President Obama recently visited Alaska and stirred the urge to check into the global warming controversy. He visited the Exit Glacier and mentioned that it had retreated 1.25 miles in 200 years. I was inspired to check into temperatures in Alaska and found one web site that says it is managed by members of the “American Association of State Climatologists.” They observe that, “The topic of climate change has attracted widespread attention in recent years and is an issue that numerous scientists study on various time and space scales. One thing for sure is that the earth’s climate has and will continue to change as a result of various natural and anthropogenic forcing mechanisms.” (Bravo!)
The site presents a graph showing that temperatures since the late 1970s have trended upward. However, they point out there has been little warming “…with the exception of Barrow (on the coast above the Arctic Circle) and a few other locations. The stepwise shift appearing in 1976 corresponds to a phase shift in the Pacific Decadal Oscillation from a negative phase to a positive phase.” That causes “…increased southerly flow and warm air advection into Alaska during the winter, resulting in positive temperature anomalies.” I don’t understand how increasing levels of carbon dioxide could have caused that, but I’m not a climatologist.
One article I read about President Obama’s visit to Alaska should have been checked more closely for errors before it went to print. It said (and I’m certain this must have been an error) that “The administration asked Congress to speed the acquisition of a new heavy-duty Coast Guard ice breaker from 2022 to 2020 and begin planning for the acquisition of additional ships that could help maintain year-long access to polar regions.” Why am I so convinced this must have been an error? It makes no sense to build ice breakers when the global warming models indicate polar ice will be mostly melted in the next few years.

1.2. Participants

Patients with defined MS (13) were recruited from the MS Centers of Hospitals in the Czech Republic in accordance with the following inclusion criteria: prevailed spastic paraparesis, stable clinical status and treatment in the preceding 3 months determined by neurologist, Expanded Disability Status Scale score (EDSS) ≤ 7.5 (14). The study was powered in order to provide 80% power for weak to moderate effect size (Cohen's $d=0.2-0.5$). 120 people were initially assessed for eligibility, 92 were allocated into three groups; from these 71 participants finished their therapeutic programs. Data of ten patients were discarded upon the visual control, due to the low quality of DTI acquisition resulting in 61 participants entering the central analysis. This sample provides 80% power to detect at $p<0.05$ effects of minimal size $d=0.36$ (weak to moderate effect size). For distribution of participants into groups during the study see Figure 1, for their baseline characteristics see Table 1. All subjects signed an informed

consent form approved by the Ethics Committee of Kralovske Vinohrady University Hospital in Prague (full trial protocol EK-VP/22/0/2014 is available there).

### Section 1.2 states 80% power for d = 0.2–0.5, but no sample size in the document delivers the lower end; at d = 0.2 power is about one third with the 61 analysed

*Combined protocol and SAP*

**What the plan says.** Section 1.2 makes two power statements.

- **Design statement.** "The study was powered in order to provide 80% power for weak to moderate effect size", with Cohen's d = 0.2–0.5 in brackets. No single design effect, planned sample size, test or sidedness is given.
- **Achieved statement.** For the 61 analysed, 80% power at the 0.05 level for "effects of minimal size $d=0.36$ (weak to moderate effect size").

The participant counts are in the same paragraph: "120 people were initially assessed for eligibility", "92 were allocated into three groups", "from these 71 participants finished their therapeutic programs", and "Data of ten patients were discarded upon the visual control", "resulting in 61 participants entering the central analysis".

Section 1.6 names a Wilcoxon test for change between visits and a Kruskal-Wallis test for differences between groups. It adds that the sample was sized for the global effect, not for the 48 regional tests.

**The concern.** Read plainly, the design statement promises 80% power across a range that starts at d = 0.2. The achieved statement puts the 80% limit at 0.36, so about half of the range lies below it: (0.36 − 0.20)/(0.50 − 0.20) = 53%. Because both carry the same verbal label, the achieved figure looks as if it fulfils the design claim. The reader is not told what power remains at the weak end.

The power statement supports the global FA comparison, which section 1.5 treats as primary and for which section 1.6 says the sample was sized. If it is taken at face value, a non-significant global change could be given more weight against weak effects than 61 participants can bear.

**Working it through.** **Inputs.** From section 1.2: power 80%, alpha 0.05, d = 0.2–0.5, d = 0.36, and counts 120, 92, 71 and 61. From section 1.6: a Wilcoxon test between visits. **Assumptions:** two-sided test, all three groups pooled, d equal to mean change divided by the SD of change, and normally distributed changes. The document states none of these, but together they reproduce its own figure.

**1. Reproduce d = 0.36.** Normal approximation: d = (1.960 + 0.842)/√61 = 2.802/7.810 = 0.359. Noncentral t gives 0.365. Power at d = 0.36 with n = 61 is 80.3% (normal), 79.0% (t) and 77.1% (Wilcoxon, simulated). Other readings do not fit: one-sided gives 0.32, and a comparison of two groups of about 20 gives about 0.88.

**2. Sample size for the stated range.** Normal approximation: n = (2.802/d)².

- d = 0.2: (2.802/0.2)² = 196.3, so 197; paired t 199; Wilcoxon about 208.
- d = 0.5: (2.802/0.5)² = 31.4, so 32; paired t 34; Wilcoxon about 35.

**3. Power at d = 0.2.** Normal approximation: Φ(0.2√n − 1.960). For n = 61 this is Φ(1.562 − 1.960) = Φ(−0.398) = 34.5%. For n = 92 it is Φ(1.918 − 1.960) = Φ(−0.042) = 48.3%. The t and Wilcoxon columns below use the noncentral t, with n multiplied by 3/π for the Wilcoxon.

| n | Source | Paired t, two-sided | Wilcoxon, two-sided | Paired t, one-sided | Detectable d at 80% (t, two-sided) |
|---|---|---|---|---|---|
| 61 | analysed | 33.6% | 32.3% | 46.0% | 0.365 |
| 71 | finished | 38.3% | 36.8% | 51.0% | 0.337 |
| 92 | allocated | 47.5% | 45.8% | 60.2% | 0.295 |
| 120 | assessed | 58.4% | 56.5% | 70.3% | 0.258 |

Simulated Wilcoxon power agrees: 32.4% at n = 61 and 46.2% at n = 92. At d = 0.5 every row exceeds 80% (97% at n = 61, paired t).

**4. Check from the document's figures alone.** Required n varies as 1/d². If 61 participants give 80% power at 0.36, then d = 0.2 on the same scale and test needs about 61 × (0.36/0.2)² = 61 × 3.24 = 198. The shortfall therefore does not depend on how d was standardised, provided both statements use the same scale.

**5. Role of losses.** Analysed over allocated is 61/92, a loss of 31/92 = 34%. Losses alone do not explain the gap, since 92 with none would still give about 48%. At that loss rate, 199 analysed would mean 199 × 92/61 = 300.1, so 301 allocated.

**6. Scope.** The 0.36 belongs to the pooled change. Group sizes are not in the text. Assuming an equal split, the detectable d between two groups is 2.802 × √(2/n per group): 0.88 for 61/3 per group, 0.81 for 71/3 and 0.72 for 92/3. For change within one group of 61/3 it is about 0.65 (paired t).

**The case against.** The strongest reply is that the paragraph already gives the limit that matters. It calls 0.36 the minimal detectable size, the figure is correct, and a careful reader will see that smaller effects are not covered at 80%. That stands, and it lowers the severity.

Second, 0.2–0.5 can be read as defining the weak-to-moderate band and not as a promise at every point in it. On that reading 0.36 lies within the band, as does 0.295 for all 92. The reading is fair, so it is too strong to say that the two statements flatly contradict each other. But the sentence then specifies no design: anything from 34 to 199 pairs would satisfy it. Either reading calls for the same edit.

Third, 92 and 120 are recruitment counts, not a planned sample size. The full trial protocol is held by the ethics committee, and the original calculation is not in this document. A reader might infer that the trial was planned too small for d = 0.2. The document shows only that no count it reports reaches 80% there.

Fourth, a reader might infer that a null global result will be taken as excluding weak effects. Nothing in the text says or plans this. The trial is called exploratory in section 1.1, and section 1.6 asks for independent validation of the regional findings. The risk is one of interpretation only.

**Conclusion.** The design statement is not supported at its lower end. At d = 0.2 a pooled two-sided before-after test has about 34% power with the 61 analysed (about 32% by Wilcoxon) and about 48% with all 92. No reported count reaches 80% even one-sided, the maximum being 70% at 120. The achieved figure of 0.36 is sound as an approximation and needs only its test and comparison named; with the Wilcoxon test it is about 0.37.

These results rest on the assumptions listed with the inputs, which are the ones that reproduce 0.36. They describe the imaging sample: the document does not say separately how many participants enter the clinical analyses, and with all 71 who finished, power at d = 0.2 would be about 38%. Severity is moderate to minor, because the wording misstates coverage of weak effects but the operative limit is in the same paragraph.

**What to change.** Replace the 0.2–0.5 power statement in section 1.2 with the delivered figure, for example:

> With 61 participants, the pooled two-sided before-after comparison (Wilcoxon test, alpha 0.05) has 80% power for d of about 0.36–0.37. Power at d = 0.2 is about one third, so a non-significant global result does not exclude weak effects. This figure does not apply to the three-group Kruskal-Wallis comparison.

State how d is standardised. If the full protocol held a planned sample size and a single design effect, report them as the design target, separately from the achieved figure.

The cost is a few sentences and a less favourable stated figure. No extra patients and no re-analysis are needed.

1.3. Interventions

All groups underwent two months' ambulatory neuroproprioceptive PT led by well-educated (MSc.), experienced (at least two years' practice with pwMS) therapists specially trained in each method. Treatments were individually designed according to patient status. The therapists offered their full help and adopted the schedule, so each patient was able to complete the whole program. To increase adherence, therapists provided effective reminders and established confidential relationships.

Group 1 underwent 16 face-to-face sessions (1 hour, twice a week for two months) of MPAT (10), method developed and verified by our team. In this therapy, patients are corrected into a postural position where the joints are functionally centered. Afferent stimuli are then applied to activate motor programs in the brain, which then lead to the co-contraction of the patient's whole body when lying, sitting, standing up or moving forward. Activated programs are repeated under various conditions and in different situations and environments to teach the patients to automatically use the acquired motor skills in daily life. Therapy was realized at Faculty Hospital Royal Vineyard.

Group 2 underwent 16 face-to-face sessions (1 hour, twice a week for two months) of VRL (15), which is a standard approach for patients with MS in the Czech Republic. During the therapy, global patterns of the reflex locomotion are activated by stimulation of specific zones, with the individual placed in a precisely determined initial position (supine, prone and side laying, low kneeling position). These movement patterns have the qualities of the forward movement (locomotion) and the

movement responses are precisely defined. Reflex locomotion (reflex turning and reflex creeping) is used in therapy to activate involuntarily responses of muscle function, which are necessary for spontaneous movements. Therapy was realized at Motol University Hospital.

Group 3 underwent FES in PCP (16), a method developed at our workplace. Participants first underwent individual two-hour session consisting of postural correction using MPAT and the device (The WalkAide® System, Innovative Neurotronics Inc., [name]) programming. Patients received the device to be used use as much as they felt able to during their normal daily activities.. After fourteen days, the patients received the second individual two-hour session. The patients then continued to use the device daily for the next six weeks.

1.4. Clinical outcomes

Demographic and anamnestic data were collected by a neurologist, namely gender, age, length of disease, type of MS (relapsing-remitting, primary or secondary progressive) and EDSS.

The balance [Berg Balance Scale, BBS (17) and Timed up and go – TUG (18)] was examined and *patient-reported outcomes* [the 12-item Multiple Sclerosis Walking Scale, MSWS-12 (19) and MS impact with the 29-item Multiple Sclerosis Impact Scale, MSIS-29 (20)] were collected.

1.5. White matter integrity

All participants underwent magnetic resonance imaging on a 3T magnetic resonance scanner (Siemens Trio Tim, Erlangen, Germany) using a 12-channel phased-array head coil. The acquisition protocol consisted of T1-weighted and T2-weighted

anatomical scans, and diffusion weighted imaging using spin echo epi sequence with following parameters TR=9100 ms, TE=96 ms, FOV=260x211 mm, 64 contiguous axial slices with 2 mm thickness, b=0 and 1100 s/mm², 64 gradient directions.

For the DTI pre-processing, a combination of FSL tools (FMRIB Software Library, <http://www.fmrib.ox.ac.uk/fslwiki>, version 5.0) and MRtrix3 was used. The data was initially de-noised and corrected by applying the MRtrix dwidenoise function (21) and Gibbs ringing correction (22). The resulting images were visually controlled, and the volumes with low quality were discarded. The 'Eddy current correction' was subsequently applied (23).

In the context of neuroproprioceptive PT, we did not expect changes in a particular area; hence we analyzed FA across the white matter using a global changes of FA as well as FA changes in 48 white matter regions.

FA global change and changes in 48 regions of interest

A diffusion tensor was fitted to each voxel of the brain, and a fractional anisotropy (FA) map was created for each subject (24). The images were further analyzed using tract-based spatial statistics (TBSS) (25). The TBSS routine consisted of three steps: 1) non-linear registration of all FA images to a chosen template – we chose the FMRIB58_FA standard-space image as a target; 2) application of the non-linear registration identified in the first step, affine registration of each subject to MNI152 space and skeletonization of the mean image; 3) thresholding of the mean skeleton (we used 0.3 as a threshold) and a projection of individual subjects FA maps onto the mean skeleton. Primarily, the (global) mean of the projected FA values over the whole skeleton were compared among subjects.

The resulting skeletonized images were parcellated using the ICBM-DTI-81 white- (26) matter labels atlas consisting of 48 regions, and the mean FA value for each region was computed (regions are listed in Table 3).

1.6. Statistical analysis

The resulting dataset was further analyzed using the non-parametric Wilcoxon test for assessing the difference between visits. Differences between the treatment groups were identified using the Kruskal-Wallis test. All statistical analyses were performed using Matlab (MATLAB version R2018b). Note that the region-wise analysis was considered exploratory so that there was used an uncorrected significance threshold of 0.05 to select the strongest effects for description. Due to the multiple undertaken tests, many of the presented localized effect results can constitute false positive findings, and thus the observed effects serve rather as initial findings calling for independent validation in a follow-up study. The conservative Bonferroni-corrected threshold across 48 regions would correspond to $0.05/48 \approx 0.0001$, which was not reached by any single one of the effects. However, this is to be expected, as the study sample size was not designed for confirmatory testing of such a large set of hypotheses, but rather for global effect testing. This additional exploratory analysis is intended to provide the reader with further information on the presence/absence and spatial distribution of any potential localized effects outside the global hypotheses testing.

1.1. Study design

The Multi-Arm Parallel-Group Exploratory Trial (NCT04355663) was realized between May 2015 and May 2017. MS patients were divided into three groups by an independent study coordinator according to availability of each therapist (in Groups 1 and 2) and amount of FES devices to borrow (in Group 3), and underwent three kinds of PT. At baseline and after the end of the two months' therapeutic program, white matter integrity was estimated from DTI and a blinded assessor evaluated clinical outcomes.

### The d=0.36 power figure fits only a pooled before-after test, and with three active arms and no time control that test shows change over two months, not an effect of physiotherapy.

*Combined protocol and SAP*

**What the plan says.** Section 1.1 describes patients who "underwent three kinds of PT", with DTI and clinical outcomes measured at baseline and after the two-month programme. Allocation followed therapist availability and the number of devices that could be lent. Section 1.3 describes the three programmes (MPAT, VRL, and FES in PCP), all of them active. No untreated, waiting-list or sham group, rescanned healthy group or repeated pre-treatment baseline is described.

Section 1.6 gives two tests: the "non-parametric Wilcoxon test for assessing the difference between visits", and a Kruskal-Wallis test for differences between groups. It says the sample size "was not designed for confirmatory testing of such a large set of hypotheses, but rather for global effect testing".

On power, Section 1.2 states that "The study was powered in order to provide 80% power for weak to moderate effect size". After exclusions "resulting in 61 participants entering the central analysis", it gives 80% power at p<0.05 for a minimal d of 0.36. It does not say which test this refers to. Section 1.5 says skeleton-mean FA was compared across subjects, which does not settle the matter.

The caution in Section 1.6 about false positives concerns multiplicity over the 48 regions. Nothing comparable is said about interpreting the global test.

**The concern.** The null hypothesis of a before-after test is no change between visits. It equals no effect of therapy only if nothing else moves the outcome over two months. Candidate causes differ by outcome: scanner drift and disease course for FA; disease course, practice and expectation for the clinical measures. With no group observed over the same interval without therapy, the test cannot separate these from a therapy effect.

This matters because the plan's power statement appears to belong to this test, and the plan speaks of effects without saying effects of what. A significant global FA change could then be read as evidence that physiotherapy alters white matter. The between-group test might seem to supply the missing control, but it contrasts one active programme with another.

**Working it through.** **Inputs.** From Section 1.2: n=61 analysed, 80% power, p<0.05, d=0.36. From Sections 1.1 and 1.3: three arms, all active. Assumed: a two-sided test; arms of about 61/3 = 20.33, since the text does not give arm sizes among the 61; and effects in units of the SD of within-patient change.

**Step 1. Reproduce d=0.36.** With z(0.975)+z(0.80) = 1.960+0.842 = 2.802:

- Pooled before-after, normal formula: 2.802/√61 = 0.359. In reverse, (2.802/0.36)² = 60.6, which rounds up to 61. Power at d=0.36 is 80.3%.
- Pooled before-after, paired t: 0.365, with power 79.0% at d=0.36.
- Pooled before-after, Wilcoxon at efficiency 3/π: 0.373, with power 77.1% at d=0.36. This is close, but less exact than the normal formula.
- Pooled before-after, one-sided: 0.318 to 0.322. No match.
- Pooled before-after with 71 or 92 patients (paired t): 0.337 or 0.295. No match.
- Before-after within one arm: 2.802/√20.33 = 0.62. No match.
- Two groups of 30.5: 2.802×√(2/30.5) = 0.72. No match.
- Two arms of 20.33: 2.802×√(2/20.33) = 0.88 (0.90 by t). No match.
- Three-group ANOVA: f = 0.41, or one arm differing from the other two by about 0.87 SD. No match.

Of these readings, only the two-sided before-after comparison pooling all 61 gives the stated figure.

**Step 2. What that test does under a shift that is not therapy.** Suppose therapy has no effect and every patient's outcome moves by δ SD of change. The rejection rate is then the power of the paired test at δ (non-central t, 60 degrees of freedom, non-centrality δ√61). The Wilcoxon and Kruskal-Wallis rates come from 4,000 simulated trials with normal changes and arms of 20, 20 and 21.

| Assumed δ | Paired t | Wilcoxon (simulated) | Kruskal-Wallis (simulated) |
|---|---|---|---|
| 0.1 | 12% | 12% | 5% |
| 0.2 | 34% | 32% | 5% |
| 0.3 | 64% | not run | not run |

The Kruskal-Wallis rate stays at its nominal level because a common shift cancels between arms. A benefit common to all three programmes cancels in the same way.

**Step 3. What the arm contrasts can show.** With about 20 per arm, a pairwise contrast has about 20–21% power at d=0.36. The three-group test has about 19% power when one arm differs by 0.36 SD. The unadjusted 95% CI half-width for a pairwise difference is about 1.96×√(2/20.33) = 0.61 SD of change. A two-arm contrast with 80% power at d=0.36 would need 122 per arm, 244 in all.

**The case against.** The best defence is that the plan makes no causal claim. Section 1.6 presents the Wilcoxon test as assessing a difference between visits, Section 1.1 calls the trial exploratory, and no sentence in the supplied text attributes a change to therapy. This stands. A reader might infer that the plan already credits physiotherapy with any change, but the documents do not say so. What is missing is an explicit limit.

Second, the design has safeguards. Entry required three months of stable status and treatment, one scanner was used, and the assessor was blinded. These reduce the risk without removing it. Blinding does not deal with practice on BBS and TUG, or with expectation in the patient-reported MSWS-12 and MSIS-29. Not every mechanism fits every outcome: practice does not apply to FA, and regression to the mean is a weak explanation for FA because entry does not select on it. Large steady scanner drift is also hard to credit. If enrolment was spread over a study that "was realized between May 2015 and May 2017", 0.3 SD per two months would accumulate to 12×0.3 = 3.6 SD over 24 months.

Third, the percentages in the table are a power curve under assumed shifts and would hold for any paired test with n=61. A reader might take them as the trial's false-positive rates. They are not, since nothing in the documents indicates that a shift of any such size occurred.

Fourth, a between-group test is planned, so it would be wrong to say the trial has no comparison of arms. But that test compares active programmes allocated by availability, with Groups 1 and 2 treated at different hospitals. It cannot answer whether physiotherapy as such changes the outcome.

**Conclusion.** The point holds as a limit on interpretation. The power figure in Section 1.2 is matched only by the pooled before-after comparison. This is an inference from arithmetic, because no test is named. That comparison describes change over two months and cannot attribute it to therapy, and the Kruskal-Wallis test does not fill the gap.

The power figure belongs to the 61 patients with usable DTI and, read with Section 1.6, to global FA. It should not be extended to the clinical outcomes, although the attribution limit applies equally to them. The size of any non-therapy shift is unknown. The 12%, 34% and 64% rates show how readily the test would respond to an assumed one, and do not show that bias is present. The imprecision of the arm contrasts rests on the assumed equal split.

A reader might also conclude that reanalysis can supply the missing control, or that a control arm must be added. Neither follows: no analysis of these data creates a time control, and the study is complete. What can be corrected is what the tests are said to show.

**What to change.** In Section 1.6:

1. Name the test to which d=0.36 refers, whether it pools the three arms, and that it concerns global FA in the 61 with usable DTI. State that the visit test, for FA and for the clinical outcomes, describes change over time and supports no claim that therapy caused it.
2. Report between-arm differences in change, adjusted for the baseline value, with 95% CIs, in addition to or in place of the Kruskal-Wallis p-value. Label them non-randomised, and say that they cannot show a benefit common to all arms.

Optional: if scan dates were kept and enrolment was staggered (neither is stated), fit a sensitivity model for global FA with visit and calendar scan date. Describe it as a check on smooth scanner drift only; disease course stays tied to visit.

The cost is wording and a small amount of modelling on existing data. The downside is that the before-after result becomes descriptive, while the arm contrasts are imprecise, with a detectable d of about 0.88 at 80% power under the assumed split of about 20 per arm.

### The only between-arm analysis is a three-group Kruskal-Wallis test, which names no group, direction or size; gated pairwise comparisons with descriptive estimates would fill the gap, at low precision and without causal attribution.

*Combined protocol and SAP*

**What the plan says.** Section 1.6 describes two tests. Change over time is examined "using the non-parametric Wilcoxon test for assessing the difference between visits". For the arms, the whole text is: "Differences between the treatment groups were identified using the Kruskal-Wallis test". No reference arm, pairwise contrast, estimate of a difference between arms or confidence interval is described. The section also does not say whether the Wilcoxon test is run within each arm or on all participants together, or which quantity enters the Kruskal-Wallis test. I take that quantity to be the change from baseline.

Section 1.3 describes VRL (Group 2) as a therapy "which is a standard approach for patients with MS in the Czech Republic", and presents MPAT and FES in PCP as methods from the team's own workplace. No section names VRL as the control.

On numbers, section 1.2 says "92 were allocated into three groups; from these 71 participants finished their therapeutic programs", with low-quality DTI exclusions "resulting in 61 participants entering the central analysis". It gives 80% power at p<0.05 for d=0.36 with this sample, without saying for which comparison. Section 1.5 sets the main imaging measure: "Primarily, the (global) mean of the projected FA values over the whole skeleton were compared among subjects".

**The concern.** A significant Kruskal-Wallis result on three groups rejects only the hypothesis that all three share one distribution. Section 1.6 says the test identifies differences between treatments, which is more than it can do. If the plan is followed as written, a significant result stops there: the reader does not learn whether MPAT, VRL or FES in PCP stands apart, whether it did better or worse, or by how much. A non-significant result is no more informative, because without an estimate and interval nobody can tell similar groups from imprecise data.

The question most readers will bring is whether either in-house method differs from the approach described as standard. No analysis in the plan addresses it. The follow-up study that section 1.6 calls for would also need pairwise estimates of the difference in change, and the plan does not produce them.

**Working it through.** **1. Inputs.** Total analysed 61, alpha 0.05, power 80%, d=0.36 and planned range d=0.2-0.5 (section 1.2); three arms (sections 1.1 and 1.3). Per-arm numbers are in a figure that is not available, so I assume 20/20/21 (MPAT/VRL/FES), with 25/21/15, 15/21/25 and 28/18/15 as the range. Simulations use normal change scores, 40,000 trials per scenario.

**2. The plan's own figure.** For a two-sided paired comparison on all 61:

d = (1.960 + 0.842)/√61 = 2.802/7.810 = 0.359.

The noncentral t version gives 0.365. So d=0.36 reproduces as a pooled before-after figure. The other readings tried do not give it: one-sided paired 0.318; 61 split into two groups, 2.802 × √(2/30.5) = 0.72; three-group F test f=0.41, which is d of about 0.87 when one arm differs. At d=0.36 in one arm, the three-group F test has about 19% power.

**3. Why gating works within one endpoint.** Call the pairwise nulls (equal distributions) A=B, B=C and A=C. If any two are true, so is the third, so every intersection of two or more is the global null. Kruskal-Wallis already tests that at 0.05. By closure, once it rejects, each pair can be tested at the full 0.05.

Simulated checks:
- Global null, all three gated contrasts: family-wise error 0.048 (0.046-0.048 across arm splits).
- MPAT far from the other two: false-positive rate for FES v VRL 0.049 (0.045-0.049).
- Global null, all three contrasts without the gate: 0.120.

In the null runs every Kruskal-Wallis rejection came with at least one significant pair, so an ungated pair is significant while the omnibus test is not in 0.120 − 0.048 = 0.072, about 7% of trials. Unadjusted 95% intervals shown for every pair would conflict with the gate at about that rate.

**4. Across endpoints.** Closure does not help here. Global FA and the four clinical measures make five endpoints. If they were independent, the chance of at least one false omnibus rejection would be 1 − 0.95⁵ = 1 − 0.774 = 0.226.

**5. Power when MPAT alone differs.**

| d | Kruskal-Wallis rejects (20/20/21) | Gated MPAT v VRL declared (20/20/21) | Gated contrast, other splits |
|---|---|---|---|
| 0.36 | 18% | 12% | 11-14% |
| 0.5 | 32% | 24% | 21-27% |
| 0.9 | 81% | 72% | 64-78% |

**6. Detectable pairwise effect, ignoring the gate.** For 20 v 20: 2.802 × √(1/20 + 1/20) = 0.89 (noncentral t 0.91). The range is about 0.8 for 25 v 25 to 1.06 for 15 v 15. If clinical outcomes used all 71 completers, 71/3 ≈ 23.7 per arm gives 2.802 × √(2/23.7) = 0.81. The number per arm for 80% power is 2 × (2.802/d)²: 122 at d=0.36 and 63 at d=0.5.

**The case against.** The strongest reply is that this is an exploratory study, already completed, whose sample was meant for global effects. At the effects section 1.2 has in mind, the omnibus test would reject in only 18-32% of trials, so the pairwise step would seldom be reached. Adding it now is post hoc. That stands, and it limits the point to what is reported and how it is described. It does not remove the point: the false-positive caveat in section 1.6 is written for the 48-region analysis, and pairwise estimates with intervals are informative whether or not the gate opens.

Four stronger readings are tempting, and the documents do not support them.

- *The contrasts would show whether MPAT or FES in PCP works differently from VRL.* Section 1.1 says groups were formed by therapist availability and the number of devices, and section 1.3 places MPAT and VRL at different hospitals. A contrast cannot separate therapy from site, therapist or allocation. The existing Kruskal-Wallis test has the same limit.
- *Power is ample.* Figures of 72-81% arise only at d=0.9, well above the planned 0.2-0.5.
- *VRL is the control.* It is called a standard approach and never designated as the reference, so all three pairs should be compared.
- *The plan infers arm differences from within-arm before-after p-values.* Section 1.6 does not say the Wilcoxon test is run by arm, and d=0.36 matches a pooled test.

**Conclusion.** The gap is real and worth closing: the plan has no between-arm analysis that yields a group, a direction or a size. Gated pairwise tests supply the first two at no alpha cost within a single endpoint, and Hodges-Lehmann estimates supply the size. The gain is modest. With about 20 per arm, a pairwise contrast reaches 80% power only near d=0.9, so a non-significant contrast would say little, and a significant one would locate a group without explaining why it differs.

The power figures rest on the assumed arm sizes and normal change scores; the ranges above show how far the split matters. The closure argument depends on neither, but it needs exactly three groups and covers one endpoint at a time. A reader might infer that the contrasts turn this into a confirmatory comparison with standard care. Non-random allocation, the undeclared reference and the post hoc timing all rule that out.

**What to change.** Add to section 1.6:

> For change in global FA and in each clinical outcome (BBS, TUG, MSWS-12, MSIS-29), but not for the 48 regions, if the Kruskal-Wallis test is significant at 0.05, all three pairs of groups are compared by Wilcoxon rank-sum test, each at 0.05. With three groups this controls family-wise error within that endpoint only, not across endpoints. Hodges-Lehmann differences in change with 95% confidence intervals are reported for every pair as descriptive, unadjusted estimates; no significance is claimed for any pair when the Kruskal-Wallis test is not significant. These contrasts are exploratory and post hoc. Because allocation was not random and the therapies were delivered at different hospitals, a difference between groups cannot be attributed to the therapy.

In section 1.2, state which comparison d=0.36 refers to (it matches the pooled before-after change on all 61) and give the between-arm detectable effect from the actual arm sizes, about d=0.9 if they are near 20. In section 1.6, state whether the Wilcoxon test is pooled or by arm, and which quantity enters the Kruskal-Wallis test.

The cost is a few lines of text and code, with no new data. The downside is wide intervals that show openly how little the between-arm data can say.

The National Snow and Ice Data Center web site shows current levels of ice are less than those measured in 2013 and 2014, equal to 2011, and much more than 2012. A quick look at the graphs for the last five years indicates the levels of ice are about constant. Perhaps we should hope the data eventually will begin to track with the predictions from the global warming models and we can save money by not needing ice breakers.
Ponderer was kind enough to comment on the information above and points out that Dr. Strangelove would have wanted us to not have an icebreaker gap with the Russians reminiscent of the fallout shelter gap of that movie (not the exact words, but sorta close). Ponderer also thought it would be fair to show a chart of Arctic sea ice from the 1950s, which dramatically demonstrates that there is much less ice today. Point taken. However, I continue to have the suspicion that nature (including solar activity) has more to do with the extent of sea ice than the influences caused by man.